Report: Irish parts used in Russian weapons

An international working group, in a report that highlights the importance of western technology to Vladimir Putin’s military, has identified Irish parts in Russian weapons used in the invasion of Ukraine.

The Ditch – in March 2022 – reported that Timoney Technology had supplied parts for armoured vehicles deployed by Russia in its invasion of Ukraine. The Meath-based company, in 2012, had announced a deal with a Russian automotive company part-owned by both the Russian state and a personal friend of Putin.

Timoney Technology has now been named in a report published earlier this month by a Stanford University-backed international working group.

Backed by the IDA and celebrated by the Irish political establishment, Timoney Technology has refused to say if it accepts the report’s findings.

Images taken in April this year show the Timoney name branded on a Russian army vehicle captured by Ukrainian forces.

‘Russia’s military industrial complex’

The International Working Group on Russian Sanctions (Yermak-McFaul Expert Group), a Ukrainian government initiative supported by Stanford University, on July 3 published a paper titled Strengthening Sanctions to Stop Western Technology from Helping Russia’s Military Industrial Complex.

The group was convened “to recommend new economic and other measures to pressure Russian President Vladimir Putin to end his invasion of Ukraine as soon as possible and restore Ukraine’s territorial integrity”, according to its website.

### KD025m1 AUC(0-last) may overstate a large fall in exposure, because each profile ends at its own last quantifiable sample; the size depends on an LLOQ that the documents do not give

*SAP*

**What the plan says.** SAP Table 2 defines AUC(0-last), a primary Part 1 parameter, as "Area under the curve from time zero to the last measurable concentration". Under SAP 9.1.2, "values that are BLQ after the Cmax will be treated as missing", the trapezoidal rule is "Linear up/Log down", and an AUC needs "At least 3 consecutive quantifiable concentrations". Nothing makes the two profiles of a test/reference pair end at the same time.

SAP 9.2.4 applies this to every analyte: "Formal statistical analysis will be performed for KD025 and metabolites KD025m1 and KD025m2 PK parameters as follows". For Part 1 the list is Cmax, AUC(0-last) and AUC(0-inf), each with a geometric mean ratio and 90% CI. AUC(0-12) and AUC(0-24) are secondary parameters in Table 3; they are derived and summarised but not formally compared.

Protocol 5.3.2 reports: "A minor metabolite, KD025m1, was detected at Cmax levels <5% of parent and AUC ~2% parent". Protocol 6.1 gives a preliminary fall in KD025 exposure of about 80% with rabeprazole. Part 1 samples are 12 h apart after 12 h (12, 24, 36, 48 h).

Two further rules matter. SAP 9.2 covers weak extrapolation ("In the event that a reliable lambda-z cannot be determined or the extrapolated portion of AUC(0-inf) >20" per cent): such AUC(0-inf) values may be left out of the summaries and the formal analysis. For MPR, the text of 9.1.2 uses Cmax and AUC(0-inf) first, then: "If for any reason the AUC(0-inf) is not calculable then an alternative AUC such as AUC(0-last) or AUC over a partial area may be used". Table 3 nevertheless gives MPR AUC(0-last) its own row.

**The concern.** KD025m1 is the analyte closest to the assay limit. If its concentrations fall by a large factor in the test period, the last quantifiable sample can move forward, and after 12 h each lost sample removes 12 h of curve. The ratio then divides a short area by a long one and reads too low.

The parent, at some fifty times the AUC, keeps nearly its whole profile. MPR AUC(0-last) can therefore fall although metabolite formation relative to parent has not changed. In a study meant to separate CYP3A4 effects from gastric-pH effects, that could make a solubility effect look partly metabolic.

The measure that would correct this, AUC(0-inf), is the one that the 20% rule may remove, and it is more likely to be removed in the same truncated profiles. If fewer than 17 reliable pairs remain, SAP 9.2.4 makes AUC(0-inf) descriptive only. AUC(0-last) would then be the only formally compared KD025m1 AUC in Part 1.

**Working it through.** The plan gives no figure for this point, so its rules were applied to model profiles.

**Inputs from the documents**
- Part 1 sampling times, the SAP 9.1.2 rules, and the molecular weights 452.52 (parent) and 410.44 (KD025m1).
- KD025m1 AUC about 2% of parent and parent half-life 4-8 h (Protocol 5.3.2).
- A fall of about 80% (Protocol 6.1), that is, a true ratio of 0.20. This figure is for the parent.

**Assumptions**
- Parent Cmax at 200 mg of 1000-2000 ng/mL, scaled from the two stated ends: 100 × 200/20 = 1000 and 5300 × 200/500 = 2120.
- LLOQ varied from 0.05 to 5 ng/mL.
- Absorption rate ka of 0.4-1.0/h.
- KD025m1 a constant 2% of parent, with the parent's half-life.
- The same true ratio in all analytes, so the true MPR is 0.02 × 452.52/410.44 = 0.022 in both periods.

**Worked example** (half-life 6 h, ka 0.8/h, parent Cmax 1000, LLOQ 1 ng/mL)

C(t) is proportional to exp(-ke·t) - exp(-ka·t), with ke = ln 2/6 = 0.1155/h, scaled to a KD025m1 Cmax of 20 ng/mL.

The working paper, researched by Kyiv School of Economics’s KSE Institute, says that “Russia’s key weapon production and warfare components hinge heavily on Western technology” and recommends greater enforcement of “existing sanctions”.

The report features a list of international companies whose parts have been “identified in Russian weapons''. One of these named companies is Timoney Technology.

Timoney's name on a captured Russian armoured vehicle 
A badly damaged Kamaz-63968 mine-resistant vehicle captured by Ukrainian forces in Kharkiv the previous year with the name “Timoney” visible on two of its wheel hubs

As a result of Timoney Technology’s 2012 deal with Kamaz – which is 49 percent-owned by Rostec, the Russian state’s arms conglomerate, and 24 percent-owned by oligarch Sergei Roldugin – the Irish company supplied parts for military vehicles.

These parts included suspension systems, axles and transmissions for Kamaz’s armoured vehicles, which were later supplied to the Russian military.

Over the past year and as recently as April 2023, photographs continue to emerge of badly damaged Kamaz vehicles, captured by Ukrainian forces, with the name “Timoney” visible on wheel hubs.

Timoney Technology declined to comment.

The Ditch editors

The Ditch editors